Hydrological Sciences

Where should hydrology go?

Where should hydrology go?

In 1965, UNESCO launched the first International Hydrological Decade to promote hydrology as an independent scientific discipline. This initiative has since grown into a global movement boosting hydrological research around a changing theme: the International Association of Hydrological Sciences (IAHS) Scientific Decades. The last two decades have shown that community efforts can shape the field of hydrology and increase collaboration between different groups. Their names may sound familiar: Prediction in Ungauged Basins (PUB, 2002-2012) and Change in Hydrology and Society (Panta Rhei, 2012-2022). 

As the current decade is coming to an end, it is time to discuss the theme for the next decade. For the past two decades, the theme was developed through discussions during symposia, in online blogs, and at specific sessions at IAHS scientific assemblies. These sessions were open to any and all hydrologists. However, the opinion papers presenting the final themes were written mostly by well-established researchers.

This shows that although the discussions were open to early-career scientists (ECS), they were rarely involved in writing the opinion papers.

To promote the involvement of ECS in the discussion on the next theme,  we decided to become active and to organise discussion sessions specifically for ECS.  We – this is a group of PhD candidates of Wageningen University & Research – who gathered in spring 2022 to go on a trip through Europe. The perfect occasion to organize ECS discussion sessions on the next IAHS scientific decade.

We visited five institutes in four countries: the Karlsruhe Institute of Technology, the Luxembourg Institute of Science and Technology (L), the Delft University of Technology (NL), the Albert-Ludwigs University of Freiburg (D), and the University of Zürich (CH).  At these institutes, we organised ECS discussion sessions starting with a short presentation on the history of the scientific decades and the idea of our project. We then split the participants into small groups to give everyone the opportunity to share their thoughts. Finally, each group summarized their ideas, which we discussed with the whole group. Of course, we also had plenty of time to interact with the other ECS during activities such as field and lab visits, a treasure hunt through Zürich, and a visit to a brewery.  This combination of social and scientific activities laid the perfect ground for stimulating discussions about where our science should go.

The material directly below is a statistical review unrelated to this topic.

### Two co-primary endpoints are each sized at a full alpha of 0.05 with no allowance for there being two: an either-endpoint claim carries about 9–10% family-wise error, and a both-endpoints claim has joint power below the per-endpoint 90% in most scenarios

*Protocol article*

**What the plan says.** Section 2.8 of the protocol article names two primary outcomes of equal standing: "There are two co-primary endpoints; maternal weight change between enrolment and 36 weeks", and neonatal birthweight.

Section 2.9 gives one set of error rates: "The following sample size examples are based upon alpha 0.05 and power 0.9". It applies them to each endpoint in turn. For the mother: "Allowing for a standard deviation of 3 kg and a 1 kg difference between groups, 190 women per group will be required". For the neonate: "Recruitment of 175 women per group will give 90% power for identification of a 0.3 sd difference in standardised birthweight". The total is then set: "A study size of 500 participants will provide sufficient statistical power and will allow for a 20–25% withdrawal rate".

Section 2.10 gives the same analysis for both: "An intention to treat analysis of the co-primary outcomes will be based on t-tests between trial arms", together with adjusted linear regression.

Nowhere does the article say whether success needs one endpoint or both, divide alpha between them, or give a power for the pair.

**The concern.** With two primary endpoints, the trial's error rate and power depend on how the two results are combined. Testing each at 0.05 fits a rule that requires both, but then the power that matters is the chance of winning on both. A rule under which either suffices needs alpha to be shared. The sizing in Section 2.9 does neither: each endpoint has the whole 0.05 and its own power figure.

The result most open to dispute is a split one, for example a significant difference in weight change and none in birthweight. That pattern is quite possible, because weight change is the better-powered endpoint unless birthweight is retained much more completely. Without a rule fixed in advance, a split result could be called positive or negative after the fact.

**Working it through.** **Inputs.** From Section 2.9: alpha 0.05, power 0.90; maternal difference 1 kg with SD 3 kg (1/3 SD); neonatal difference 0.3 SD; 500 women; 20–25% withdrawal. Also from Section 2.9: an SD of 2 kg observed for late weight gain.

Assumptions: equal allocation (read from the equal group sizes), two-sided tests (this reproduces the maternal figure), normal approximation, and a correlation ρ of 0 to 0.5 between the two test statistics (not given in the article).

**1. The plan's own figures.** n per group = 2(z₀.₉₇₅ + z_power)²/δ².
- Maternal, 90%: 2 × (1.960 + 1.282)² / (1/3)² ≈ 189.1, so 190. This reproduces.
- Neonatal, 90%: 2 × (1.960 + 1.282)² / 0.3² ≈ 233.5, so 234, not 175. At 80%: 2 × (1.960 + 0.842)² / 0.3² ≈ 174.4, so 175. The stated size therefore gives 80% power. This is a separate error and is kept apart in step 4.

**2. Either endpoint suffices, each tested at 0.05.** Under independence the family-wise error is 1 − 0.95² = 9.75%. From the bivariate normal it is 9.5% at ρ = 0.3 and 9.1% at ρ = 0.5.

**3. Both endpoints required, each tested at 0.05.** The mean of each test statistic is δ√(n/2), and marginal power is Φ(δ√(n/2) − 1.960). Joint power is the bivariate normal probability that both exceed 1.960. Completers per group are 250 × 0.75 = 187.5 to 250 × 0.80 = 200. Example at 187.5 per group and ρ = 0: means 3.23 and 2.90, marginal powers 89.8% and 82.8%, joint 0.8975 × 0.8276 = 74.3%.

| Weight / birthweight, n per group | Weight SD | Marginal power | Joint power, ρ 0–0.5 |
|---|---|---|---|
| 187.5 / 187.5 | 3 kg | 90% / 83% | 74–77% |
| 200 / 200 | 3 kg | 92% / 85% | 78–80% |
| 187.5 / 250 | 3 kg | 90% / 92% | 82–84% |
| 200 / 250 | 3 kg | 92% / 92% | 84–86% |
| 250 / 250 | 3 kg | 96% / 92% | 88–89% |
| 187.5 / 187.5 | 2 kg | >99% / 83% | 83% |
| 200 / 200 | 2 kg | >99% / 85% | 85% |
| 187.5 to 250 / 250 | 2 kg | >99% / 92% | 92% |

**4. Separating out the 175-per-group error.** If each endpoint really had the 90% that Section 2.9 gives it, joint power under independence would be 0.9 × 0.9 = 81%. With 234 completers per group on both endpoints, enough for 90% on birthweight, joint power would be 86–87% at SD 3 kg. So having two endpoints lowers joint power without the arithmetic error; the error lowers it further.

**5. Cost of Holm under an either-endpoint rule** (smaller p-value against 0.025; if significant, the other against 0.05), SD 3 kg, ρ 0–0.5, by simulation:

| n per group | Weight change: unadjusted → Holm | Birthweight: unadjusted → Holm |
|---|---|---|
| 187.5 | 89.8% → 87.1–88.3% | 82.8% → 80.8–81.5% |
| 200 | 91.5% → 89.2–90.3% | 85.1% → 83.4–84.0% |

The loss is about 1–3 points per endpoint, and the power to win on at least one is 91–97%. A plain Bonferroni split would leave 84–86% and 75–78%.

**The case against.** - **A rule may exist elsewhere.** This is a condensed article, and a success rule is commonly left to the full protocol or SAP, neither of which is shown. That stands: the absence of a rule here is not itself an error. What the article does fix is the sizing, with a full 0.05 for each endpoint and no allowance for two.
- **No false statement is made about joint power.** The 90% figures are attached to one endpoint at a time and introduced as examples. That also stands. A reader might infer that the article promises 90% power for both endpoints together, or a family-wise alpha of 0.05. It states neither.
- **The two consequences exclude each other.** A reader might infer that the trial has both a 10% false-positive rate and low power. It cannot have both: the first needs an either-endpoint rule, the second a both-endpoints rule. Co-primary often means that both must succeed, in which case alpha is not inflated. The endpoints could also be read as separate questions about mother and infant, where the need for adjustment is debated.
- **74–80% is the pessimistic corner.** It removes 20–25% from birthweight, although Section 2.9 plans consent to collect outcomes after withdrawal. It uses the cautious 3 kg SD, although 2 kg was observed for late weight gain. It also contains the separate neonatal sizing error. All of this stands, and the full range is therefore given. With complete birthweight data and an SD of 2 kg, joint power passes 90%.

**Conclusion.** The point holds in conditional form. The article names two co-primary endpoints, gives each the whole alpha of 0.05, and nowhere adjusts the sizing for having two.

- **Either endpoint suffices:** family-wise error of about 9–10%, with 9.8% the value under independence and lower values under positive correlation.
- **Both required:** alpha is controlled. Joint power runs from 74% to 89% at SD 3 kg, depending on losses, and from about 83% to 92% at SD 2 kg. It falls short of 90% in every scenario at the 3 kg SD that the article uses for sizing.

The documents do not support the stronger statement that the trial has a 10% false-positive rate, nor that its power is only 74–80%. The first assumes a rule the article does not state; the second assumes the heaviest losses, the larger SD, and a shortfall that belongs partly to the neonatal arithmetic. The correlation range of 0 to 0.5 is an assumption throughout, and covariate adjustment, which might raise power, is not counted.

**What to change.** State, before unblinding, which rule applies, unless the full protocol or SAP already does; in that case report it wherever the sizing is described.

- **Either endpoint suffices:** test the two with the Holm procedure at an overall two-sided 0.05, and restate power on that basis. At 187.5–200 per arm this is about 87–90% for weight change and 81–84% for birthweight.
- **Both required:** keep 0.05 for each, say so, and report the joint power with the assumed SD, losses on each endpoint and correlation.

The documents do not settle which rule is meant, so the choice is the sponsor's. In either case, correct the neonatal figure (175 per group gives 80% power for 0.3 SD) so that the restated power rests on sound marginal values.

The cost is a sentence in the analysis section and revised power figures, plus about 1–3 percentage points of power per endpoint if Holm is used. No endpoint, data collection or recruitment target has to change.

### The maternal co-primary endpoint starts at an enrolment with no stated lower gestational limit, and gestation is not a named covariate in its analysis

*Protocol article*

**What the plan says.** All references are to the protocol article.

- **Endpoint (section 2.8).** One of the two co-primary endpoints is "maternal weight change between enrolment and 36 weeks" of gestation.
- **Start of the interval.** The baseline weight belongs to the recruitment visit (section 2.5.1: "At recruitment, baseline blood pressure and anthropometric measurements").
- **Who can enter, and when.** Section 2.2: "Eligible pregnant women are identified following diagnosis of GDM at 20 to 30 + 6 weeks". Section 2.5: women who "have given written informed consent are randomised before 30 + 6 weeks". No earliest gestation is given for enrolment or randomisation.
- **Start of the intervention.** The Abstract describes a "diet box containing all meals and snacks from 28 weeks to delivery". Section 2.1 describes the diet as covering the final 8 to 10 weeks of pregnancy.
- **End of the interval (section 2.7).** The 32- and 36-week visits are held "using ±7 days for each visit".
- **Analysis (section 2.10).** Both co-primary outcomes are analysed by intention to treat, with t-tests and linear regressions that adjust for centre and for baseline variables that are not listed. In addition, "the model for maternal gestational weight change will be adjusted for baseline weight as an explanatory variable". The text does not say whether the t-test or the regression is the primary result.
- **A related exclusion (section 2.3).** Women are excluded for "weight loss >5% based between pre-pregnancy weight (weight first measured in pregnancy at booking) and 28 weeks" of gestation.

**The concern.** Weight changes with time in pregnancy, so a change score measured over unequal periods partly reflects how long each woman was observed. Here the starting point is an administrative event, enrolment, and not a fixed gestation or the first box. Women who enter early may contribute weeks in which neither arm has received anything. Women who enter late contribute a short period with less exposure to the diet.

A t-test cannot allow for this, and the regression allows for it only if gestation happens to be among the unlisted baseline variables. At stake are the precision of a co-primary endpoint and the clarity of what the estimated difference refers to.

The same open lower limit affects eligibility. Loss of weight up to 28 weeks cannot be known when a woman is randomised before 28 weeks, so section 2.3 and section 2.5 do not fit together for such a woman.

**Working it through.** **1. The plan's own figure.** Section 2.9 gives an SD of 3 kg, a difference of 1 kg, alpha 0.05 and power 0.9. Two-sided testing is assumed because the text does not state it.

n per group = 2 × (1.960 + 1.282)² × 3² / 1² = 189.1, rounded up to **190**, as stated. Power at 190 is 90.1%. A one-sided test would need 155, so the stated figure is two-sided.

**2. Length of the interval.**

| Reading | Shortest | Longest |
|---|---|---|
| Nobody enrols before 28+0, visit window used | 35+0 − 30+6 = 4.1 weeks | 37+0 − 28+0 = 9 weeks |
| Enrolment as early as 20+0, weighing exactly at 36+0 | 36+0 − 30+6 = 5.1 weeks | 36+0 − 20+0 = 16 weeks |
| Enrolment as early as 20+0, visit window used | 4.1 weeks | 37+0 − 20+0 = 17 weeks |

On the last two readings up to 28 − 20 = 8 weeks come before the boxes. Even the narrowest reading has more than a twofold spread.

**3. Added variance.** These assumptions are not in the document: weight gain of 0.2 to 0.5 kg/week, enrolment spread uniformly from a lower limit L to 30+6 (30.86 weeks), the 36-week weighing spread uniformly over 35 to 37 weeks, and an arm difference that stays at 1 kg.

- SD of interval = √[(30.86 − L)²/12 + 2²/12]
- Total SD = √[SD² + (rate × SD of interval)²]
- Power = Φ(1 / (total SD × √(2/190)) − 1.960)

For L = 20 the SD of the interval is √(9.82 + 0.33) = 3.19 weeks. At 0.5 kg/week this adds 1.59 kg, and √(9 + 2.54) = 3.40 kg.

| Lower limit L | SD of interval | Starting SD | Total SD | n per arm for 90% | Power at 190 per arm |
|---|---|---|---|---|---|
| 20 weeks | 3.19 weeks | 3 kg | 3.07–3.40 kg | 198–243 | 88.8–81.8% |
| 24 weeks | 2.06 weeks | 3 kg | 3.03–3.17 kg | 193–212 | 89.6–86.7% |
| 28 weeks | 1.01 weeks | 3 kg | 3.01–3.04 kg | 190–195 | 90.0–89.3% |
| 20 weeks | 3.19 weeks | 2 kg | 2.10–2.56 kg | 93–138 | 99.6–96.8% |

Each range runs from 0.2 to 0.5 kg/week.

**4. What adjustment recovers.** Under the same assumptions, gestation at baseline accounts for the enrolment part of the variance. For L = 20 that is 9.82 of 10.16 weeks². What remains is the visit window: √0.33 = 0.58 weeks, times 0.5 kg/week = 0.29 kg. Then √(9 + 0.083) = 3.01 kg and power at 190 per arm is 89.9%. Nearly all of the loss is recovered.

After the trip, together with the co-authors, we combined the discussions in an opinion paper (link). In this paper, we present how we see hydrological threats due to climate change and population growth to be the central problem for hydrology in the coming decade. We are convinced that the theme of the upcoming decade should help tackle these hydrological threats. We identified three potential themes for the next decade: “Tipping points and thresholds in hydrology”, “Intensification of the water cycle” and “Water services under pressure” (Figure 1).  

Although this project led to a more active ECS participation in the discussion on the next IAHS scientific decade theme, we could only reach a limited group of hydrologists during our trip. We would therefore like to encourage ECS across the world to share their opinion, get involved in the IAHS scientific decade discussions, and organize their own ECS discussion sessions. To help you get started, we wrote some guidelines based on our own experience. We hope to see a lively discussion as a result of this project! 

Figure 1: Identified potential research directions

Harro works both at the Hydrology and Quantitative Water Management Group and the Meteorology and Air Quality Group at Wageningen University and Research. His research focuses on the role the water balance plays in the urban climate related to extreme heat and flooding.

Tessa van Hateren is a PhD candidate at the Remote Sensing and Natural Resources Modelling group of the Luxembourg Institute of Science and Technology and at the Hydrology and Quantitative Water Management Group of Wageningen University. She works on improving the estimation of soil moisture from space-borne radar data and its application to drought monitoring.

1 Comment

  1. Fascinating discussion. In my opinion, our challenge in hydrology depends on the scales and interactions with other Earth system processes. And there is probably some priority issue in different aspects.


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